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Sunday, May 2, 2004



[ A WALKING TOUR ]

Holoholo Honolulu


Carnegie donated
$100,000 to build
Honolulu’s library


The early missionaries were busy preachifying and raising churches and schools, but they never got around to establishing a public library. This fell to temperance boosters, who, in the 1800s, created a downtown "Reading Room" to tempt Hawaii workers away from the evils of drinking in a bar to the quiet joys of perusing a 5,000-volume collection of maintenance manuals and dime thrillers.

Hawaiian royalty enthusiastically contributed books and money, and by 1881, a brick building was erected on the corner of Hotel and Alakea. Women and children were not allowed to borrow books from the "Honolulu Workingmen's Library Association."

After annexation, with the American insistence on public education, the one-story building became inadequate, and so the territory began begging industrialist Andrew Carnegie for funds. Carnegie finally relented to provide $100,000, as long as brother-in-law Henry D. Whitfield was the architect and the Workingmen's library was shut down and amalgamated into the new structure.

Construction began in 1911 on the corner of King and Punchbowl, displacing Pohukaina School, which moved to Kakaako. Whitfield's design is airy and grand, a kind of Classical Greco-Roman quadrangle enclosing an inner garden in the Mediterranean style. The entranceway is particularly spectacular, with seven 20-foot "Tuscan" columns surmounting a six-step riser, and bronze inset grill work framing 18-foot arches. The interior featured airy rooms, excellent indirect natural lighting, ironwork book repositories and plenty of nooks for quiet reading.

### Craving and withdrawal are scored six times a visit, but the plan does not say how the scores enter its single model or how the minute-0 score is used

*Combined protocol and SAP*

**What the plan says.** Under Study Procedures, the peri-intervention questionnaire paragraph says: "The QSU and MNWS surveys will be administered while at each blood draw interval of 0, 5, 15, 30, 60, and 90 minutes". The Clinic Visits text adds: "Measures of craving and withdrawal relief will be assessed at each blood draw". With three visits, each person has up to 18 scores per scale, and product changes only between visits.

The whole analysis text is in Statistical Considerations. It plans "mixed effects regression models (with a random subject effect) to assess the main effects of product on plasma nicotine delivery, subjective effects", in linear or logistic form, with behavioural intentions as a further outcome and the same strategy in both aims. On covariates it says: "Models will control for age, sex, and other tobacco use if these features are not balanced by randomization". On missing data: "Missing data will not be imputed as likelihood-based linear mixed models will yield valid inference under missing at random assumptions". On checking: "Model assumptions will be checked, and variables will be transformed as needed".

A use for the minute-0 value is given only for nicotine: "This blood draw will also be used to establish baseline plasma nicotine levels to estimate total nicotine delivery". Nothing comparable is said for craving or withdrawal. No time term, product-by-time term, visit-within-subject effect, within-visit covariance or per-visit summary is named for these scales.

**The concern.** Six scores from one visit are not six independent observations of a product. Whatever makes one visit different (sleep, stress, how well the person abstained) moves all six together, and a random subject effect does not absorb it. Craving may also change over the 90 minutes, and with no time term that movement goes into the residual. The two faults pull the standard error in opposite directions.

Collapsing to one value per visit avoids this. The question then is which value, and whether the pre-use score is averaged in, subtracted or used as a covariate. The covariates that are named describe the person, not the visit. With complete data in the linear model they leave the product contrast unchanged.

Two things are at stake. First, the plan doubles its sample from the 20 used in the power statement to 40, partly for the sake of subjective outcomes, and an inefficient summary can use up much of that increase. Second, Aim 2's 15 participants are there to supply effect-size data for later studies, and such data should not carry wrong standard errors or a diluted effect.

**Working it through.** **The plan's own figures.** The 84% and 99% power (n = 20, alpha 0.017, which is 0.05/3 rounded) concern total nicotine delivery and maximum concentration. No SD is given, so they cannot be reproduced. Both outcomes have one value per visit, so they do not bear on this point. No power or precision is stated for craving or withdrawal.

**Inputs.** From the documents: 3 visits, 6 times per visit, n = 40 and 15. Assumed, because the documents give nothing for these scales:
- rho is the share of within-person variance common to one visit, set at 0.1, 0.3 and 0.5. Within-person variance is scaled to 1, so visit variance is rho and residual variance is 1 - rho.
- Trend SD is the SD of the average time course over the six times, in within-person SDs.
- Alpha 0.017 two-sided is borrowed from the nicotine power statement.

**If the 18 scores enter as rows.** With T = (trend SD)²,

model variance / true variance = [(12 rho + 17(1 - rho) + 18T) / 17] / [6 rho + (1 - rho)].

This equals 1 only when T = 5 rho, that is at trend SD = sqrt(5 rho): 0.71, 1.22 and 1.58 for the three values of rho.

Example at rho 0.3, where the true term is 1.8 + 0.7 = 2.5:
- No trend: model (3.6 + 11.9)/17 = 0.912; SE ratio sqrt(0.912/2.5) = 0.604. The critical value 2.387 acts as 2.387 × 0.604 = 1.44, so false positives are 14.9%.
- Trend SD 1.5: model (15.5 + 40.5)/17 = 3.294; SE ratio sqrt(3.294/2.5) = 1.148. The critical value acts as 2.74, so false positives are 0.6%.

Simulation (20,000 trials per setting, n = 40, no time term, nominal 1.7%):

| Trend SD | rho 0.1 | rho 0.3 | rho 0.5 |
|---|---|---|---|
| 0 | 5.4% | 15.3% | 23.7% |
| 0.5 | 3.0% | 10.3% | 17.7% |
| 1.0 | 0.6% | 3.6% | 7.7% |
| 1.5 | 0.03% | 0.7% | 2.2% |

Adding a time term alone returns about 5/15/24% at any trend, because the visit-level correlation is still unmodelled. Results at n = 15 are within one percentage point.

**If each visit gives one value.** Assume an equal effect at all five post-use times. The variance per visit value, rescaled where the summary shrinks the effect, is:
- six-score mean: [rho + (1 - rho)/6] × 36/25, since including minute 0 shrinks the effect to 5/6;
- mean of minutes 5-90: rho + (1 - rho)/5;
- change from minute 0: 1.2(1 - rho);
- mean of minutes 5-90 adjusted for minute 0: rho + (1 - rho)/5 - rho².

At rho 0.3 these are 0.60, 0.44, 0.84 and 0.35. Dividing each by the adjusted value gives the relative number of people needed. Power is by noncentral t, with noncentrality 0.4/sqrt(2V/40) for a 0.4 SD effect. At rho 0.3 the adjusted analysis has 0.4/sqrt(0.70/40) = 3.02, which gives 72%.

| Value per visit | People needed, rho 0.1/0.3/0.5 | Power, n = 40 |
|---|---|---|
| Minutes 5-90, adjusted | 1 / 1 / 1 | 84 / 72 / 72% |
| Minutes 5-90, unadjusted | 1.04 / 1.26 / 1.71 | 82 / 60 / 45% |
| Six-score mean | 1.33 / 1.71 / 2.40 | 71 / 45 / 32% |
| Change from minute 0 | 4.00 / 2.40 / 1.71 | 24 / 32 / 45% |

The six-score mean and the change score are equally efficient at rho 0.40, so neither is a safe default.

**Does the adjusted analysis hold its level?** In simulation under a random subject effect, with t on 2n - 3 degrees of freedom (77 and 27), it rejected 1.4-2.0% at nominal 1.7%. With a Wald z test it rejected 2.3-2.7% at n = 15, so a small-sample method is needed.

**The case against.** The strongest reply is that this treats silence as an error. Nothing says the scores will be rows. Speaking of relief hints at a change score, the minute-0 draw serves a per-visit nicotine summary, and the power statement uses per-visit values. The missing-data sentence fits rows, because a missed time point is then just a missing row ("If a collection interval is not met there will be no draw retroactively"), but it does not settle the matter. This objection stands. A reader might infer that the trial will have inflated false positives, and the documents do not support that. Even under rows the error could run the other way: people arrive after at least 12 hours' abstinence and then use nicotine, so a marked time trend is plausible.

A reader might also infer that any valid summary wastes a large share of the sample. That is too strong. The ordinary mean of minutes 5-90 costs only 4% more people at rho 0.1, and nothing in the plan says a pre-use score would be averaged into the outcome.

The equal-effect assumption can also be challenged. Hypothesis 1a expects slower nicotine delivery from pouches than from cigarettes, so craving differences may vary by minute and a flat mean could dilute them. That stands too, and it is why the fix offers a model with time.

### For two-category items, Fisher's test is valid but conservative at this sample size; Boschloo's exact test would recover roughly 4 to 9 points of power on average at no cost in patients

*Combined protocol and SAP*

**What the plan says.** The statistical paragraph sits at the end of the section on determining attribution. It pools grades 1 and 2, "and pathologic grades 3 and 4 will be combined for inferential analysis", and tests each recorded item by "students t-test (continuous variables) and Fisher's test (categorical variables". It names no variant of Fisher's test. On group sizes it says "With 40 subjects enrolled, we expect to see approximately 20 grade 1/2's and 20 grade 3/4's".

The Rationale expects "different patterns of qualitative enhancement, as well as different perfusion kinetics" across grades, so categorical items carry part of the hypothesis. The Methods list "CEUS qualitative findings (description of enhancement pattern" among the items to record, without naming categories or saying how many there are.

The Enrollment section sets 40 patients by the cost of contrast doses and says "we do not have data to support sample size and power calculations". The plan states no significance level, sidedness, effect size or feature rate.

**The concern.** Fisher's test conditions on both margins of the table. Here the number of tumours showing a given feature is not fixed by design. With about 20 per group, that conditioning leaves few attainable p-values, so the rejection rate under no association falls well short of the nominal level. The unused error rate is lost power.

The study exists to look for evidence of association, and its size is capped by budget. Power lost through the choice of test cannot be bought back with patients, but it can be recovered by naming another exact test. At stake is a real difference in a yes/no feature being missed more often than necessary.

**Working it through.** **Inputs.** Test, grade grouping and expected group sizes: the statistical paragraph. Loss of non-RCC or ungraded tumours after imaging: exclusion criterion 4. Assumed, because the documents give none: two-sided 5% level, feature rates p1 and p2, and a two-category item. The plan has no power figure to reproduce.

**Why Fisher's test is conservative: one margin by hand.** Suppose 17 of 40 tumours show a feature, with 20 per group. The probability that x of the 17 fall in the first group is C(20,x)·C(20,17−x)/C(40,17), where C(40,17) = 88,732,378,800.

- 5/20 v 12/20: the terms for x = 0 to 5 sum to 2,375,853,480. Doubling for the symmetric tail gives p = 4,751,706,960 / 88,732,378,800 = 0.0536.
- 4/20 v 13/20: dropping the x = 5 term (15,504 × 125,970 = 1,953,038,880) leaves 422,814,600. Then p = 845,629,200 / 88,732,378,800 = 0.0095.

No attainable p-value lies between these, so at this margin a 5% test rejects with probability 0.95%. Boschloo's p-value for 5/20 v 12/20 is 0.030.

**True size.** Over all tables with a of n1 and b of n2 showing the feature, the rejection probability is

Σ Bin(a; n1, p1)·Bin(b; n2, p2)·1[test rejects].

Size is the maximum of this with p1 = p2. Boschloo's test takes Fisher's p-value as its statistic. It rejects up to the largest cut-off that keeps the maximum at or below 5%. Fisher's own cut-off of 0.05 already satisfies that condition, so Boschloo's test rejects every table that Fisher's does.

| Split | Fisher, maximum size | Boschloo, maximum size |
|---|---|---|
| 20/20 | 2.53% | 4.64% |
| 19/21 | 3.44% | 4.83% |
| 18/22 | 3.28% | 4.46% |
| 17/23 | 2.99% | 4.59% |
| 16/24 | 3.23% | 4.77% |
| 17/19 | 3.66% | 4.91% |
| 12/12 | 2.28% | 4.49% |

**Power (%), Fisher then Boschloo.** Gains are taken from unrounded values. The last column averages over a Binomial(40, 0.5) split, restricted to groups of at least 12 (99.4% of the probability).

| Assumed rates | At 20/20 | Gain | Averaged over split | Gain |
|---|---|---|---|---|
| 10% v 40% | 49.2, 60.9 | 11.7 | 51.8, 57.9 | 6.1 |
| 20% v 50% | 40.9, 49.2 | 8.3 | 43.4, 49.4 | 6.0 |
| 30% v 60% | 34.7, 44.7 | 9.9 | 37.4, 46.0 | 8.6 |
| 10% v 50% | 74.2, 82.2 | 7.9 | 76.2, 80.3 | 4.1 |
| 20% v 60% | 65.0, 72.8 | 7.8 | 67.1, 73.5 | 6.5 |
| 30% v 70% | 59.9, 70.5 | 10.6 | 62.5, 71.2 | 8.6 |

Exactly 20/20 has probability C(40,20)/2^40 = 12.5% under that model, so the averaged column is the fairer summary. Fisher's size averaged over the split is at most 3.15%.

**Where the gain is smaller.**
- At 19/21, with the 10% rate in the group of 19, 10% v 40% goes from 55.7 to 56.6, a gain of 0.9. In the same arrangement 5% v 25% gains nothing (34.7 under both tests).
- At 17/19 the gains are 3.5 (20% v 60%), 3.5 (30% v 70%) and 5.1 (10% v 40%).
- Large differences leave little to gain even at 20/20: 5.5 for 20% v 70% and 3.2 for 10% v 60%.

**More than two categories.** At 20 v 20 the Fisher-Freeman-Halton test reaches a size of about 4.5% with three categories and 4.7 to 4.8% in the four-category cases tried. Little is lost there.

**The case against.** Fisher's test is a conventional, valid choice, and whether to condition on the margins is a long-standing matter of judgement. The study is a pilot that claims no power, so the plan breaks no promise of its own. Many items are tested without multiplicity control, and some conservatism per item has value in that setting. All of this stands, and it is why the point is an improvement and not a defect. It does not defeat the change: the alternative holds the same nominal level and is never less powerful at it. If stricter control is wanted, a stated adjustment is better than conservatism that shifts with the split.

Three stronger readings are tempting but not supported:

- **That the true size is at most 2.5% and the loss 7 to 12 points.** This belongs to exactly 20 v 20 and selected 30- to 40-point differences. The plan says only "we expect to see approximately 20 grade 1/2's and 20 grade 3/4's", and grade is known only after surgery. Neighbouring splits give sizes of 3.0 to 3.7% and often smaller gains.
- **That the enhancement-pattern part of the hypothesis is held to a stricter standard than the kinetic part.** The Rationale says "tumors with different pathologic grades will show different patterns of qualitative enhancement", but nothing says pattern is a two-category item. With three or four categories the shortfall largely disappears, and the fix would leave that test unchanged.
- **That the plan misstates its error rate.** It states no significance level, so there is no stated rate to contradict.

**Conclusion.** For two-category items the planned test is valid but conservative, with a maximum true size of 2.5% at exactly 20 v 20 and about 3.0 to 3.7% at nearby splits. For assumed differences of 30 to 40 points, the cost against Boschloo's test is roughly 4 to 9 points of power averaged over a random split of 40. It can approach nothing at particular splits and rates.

A 1992 renovation of the building paid particular attention to preserving these elements while bringing the building into the modern age of book storage and climate control.

The State Library provides a sense of reflective permanence in the heart of the capitol district, thanks largely to the classic elements of the design.

When the library opened in 1913, Gov. Walter F. Frear filled out the first card and borrowed the first book. The title of that book, unfortunately, has been lost to history.

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Hawaii State Library

Opened: 1913
Architect: Henry Whitfield
Style: Classical Revival
Address: 478 S. King St.
National Register: 1978
Hawaii Register: No



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BURL BURLINGAME / BBURLINGAME@STARBULLETIN.COM
Industrialist Andrew Carnegie contributed funds toward the expansion of Hawaii's original public library.



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Every Sunday in the Star-Bulletin Travel section, rediscover the charms of old Hawaii through a tour created by the Honolulu Historic Trail Committee and Historic Hawai'i Foundation and supported by the city's Office of Economic Development. The yearlong project commemorates Honolulu's bicentennial.


See Holoholo Honolulu for past articles.

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